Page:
Mr. Speaker, I have been moved to say a few words in the last two and a half minutes of debate.
I too have been a principal, a teacher and a superintendent. I taught both elementary and secondary school. I find that the characterization that my colleagues from Okanagan-Similkameen-Merritt and Crowfoot have put on young people in the last hour is totally without foundation with respect to the majority of those young people.
I found them almost completely and totally honest, ready to learn, ready to admit, ready to be compassionate people. I also met some who, because of upbringing or lack of love in their own life, perhaps nutrition, perhaps the experiences they had suffered which were not of their own doing, were confused and, hence, reacted violently sometimes to the due discipline which we tried to bring out. However, to suggest that we are somehow going to cure this problem by punishing them even more severely totally escapes me.
My colleague from Windsor-St. Clair used the word inconsistent. I find it most inconsistent. My colleague from Okanagan-Similkameen-Merritt mentioned a meeting in a church, which came up with the suggestion, it seemed to me, that we should ignore the teachings of Christ, we should ignore our forgiveness of sins, we should ignore allowing the little children to come unto us, we should ignore doing unto others and asking us to forgive our trespasses by making perfectly sure we made it clear that we branded everybody under 12 who committed a violent, sexual or otherwise untoward crime for the rest of their lives.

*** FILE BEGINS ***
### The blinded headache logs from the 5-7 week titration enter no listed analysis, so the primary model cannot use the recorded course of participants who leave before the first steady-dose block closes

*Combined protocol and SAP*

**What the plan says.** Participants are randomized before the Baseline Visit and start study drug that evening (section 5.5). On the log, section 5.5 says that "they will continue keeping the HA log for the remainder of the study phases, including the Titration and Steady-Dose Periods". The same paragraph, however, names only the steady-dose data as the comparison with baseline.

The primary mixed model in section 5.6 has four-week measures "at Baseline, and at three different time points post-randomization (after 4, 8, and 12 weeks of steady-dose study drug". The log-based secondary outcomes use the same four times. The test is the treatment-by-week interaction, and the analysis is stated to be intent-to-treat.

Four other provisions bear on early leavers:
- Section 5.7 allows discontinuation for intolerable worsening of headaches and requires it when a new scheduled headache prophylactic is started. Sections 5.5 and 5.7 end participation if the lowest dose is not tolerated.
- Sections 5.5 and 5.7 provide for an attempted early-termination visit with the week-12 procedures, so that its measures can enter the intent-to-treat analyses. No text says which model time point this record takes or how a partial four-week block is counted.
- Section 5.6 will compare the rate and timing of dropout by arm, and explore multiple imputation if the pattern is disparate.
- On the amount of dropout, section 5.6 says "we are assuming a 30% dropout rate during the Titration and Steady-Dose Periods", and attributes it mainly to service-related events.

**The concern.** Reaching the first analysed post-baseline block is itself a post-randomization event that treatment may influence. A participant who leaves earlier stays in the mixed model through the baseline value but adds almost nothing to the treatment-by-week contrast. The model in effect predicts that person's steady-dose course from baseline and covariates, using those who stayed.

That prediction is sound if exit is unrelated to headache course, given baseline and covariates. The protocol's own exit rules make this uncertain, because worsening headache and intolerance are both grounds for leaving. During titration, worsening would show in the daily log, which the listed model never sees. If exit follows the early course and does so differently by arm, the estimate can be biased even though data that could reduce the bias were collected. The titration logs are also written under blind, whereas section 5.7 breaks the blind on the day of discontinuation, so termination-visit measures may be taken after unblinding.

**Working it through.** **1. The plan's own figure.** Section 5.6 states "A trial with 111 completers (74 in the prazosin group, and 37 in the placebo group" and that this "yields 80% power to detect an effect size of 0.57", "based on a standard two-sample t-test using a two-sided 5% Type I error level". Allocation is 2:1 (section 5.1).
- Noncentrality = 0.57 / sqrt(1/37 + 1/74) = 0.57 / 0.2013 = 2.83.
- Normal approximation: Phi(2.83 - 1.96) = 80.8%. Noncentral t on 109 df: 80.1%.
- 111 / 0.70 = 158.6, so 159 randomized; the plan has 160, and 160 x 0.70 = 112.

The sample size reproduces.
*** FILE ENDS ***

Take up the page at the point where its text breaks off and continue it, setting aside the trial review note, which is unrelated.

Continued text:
We had enough of that this week when we saw an eminent Canadian damned for something he did at 19, like wearing a swastika. If we are going to continue to run our country, our government or make our laws on the basis of what happened 50 years ago, 100 years ago or 1,000 years ago, we are never going to reach the promised land.